Bishop, M., & Hicks, S.
(2005) Orange eyes: Bimodal bilingualism in hearing adults from Deaf families. Sign Language Studies, 51, 188–230. DOI logoGoogle Scholar
Grosjean, F.
(1989) Neurolinguists, beware! The bilingual is not two monolinguals in one person. Brain and Language, 361, 3–15. DOI logoGoogle Scholar
Ivimey, G.P.
(1981) The production and perception by profoundly deaf children of syntactic time cues in English. British Journal of Educational Psychology, 51 (1), 58–65. DOI logoGoogle Scholar
Li, P., Legault, J., & Litcofsky, K. A.
(2014) Neuroplasticity as a function of second language learning: Anatomical changes in the human brain. Cortex, 581, 301–324. DOI logoGoogle Scholar
Lillo-Martin, D., Müller de Quadros, R., & Chen Pichler, D.
(2016) The development of bimodal bilingualism: implications for linguistic theory. Linguistic Approaches to Bilingualism, 6(6), 719–755. DOI logoGoogle Scholar
Quigley, S.P., & King, C.M.
(1980) Syntactic performance of hearing-impaired and normal hearing individuals. Applied Psycholinguistics, 11, 329–356. DOI logoGoogle Scholar
Quigley, S. P., Power, D. J., & Steinkamp, M. W.
(1977) The language structure of deaf children. Volta Review, 791, 73–84.Google Scholar
Reilly, J.S.
(2001) From affect to language. Development of evaluation in narrative in spoken English and American Sign Language. In L. Verhoeven, & S. Strömqvist (Eds.), Narrative development in a multilingual context (pp. 399#x2013;416). Amsterdam: John Benjamins. DOI logoGoogle Scholar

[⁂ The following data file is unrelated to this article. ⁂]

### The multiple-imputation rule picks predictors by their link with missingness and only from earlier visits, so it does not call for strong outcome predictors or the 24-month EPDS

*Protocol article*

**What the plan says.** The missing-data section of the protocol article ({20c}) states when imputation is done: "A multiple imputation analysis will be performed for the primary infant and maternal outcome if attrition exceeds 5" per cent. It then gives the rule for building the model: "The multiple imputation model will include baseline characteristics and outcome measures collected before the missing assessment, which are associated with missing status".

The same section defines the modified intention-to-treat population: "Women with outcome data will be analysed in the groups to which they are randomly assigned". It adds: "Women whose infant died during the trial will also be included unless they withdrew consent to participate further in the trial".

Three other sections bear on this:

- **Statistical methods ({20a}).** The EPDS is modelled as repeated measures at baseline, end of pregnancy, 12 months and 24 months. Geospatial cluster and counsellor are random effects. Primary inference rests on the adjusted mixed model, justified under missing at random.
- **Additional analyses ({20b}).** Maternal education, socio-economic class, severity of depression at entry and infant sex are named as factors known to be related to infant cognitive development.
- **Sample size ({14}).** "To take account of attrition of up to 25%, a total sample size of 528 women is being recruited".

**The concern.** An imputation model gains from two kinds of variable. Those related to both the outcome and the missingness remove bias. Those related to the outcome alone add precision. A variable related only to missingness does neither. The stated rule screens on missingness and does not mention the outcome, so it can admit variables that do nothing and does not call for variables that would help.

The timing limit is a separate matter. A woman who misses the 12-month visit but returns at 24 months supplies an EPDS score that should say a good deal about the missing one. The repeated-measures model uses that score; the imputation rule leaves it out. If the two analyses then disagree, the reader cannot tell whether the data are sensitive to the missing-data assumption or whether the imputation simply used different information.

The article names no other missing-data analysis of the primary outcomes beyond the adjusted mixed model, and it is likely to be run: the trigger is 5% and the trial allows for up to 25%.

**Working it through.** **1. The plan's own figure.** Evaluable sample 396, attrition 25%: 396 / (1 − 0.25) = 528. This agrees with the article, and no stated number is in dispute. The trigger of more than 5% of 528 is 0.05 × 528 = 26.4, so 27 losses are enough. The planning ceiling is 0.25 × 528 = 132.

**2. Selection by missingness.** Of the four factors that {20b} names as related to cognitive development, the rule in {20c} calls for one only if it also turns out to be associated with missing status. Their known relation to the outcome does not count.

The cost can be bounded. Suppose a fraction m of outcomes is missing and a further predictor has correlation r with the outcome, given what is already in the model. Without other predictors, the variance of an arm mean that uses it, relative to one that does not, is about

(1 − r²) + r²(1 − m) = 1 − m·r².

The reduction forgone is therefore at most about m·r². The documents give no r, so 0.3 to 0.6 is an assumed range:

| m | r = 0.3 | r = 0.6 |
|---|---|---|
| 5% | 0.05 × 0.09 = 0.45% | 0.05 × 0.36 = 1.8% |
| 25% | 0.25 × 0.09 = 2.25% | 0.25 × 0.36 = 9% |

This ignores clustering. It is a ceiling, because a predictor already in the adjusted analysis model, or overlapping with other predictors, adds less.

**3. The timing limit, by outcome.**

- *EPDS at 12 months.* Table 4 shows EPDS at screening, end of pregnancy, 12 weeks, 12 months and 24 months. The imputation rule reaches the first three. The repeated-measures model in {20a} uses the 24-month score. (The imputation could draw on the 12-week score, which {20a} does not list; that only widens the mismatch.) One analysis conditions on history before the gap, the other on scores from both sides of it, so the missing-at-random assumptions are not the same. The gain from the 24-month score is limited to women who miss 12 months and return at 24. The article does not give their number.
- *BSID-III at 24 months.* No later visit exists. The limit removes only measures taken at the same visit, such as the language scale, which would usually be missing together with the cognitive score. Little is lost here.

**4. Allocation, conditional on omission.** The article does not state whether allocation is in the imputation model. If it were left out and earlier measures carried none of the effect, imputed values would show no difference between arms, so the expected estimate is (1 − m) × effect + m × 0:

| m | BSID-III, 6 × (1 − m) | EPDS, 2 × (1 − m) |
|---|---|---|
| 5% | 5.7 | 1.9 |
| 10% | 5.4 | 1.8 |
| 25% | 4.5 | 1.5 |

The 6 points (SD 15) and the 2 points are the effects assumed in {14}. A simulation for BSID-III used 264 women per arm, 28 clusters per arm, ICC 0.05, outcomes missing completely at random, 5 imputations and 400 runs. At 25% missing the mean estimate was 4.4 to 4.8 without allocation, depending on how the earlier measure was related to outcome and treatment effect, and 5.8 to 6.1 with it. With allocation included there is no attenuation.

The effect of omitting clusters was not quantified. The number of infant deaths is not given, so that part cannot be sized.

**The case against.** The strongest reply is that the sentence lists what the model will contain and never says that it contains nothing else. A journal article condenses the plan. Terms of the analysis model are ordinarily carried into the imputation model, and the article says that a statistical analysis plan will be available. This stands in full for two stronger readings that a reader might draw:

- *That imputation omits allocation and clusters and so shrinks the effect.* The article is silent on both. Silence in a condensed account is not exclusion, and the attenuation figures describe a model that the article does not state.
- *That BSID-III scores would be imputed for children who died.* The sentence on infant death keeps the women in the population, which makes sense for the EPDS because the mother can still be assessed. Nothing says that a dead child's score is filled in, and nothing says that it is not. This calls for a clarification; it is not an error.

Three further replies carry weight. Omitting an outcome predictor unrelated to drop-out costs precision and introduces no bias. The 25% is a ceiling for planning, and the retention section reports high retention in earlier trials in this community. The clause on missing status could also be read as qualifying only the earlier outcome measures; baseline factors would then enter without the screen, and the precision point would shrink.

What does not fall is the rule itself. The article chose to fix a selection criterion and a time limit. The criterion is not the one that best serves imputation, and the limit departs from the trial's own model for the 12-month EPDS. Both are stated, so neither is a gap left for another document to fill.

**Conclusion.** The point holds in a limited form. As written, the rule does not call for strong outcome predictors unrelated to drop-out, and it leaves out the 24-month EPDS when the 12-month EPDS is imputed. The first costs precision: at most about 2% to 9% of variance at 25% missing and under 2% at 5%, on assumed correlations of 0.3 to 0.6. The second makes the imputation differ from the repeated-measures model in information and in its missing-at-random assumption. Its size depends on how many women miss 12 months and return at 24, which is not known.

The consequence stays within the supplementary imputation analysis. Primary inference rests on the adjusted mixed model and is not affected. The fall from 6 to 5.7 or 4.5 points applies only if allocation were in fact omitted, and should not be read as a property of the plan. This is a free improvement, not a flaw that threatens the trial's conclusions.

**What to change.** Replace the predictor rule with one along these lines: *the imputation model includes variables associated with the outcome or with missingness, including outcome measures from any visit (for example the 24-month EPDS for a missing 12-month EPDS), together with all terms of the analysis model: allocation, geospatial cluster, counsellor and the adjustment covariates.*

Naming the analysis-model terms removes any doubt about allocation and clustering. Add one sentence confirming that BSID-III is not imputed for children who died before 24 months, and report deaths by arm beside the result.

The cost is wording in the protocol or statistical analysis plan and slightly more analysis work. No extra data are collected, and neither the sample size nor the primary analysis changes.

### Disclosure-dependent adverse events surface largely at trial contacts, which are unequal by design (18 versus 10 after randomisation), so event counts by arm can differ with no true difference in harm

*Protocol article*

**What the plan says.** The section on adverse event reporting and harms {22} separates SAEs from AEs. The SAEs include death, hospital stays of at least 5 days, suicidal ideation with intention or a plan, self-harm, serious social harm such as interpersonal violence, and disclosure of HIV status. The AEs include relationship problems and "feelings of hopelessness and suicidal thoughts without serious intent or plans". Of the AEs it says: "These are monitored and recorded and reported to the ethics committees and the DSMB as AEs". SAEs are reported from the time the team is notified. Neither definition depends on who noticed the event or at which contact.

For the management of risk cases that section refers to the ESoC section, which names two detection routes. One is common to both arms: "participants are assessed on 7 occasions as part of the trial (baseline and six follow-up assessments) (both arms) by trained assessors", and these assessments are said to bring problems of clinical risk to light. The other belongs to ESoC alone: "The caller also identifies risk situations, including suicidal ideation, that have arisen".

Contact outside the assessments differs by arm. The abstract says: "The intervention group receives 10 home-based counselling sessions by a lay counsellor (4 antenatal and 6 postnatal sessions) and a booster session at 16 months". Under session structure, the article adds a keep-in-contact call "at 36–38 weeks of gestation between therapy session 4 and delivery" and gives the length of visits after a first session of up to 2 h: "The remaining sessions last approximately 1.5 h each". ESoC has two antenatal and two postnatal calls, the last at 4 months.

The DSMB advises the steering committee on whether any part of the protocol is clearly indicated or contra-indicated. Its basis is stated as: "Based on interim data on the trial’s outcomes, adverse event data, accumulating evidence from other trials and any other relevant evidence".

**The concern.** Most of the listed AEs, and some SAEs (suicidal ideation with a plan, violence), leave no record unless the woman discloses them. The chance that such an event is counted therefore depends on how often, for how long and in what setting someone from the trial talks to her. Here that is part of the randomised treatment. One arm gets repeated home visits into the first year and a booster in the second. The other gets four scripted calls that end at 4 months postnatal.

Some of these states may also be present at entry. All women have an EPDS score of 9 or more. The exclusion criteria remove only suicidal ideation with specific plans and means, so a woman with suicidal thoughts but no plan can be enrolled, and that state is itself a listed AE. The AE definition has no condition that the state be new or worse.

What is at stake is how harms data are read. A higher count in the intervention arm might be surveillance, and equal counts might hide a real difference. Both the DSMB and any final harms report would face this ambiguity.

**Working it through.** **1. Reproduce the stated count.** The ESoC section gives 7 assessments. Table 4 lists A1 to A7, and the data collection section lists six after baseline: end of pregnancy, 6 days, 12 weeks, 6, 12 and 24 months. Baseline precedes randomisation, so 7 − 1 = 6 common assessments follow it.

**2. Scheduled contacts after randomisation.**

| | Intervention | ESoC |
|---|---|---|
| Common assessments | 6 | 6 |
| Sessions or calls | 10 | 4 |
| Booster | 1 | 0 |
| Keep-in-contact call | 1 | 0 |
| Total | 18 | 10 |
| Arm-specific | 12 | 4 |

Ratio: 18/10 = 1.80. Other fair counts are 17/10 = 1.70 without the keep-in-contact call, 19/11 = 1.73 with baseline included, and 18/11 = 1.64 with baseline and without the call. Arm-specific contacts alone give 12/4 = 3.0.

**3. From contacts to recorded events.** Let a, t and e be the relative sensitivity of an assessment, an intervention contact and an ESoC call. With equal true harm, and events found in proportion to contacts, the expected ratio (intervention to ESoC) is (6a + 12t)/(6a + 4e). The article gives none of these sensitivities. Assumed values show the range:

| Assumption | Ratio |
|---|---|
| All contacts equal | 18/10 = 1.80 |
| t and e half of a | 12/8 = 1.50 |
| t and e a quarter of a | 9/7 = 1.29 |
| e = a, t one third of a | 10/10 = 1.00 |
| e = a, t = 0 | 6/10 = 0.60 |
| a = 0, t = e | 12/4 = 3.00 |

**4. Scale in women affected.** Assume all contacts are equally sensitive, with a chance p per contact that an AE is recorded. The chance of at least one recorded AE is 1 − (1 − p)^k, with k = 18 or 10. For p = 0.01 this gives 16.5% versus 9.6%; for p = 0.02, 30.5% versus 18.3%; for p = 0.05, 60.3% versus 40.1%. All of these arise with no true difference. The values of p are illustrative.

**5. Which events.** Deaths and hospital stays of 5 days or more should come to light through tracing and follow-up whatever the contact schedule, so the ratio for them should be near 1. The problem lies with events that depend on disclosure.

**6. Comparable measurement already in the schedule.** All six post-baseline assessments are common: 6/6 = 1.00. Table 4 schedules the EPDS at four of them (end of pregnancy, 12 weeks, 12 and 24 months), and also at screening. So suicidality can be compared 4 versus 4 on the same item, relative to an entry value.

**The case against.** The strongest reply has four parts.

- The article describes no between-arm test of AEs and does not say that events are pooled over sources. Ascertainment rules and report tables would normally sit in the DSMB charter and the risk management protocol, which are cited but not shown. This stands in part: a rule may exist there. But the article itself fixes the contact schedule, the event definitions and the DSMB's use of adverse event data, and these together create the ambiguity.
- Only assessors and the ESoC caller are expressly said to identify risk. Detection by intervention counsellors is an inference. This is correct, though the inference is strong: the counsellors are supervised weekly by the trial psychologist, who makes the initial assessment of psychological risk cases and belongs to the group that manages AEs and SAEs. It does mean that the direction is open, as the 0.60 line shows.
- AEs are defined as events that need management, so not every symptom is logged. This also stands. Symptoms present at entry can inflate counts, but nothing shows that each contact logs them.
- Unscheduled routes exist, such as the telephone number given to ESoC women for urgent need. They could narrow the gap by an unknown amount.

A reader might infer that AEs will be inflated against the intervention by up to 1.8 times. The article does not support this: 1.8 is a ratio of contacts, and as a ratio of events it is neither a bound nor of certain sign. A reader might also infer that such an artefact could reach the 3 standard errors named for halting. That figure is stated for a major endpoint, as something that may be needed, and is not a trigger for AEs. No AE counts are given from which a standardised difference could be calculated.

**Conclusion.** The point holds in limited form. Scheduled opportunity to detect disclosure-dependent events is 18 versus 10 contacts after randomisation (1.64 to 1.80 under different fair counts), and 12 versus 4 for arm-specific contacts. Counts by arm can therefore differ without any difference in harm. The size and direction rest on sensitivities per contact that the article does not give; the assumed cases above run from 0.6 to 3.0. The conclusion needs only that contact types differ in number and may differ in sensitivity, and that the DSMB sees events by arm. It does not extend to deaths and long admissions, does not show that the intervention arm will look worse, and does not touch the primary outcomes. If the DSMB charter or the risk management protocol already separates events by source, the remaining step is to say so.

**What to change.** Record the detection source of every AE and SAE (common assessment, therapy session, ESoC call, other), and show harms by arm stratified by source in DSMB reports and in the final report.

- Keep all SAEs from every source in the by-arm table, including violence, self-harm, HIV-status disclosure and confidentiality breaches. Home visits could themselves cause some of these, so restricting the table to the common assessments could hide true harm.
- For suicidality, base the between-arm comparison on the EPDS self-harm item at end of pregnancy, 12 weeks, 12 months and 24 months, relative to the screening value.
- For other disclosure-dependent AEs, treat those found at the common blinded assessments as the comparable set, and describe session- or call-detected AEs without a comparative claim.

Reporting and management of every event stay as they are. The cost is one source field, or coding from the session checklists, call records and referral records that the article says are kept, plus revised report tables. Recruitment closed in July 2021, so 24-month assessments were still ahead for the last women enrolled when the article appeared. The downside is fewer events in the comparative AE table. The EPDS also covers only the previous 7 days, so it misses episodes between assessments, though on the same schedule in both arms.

Singleton, L., Morgan, D., Di Gello, E., Wiles J., & Rivers, R.
(2004) Vocabulary use by low, moderate, and high ASL-proficient writers compared to ESL and monolingual speakers. Journal of Deaf Studies and Deaf Education, 91, 86–103. DOI logoGoogle Scholar
Taeschner, T., Devescovi, A., & Volterra, V.
(1988) Affixes and function words in the written language of deaf children. Applied Psycholinguistics, 91, 385–401. DOI logoGoogle Scholar
Tur-Kaspa, H., & Dromi, E.
2001, Grammatical deviations in the spoken and written language of Hebrew-Speaking children with hearing impairments. Language, Speech and Hearing Services in Schools, 321, 79–89. DOI logoGoogle Scholar
Van Beijsterveldt, L.M., & Van Hell, J.G.
(2009) Evaluative expression in deaf children’s written narratives. International Journal of Language and Communication Disorders, 441, 675–692. DOI logoGoogle Scholar
(2010) Lexical noun phrases in texts written by deaf children and adults with different proficiency levels in sign language. International Journal of Bilingual Education and Bilingualism, 131, 439–468. DOI logoGoogle Scholar
(2012) The development of deaf writers’ tense marking in narrative and expository text: a bimodal bilingual perspective. Bilingualism: Language and Cognition, 151, 128–144. DOI logoGoogle Scholar
Van Hell, J.G., & Tanner, D.
(2012) Second language proficiency and cross-language lexical activation. Language Learning, 621, 148–171. DOI logoGoogle Scholar
Wilbur, R.B., & Quigley, S.P.
(1975) Syntactic structures in the written language of deaf children. Volta Review, 771, 195–203.Google Scholar
Williams, C., & Mayer, C.
(2015) Writing in young deaf children. Review of Educational Research, 851, 630–666. DOI logoGoogle Scholar
Wolbers, K.A., Bowers, L.M., Dostal, H.M., & Graham, S.C.
(2014) Deaf writers’ application of American Sign Language knowledge to English. International Journal of Bilingual Education and Bilingualism, 171, 410–428. DOI logoGoogle Scholar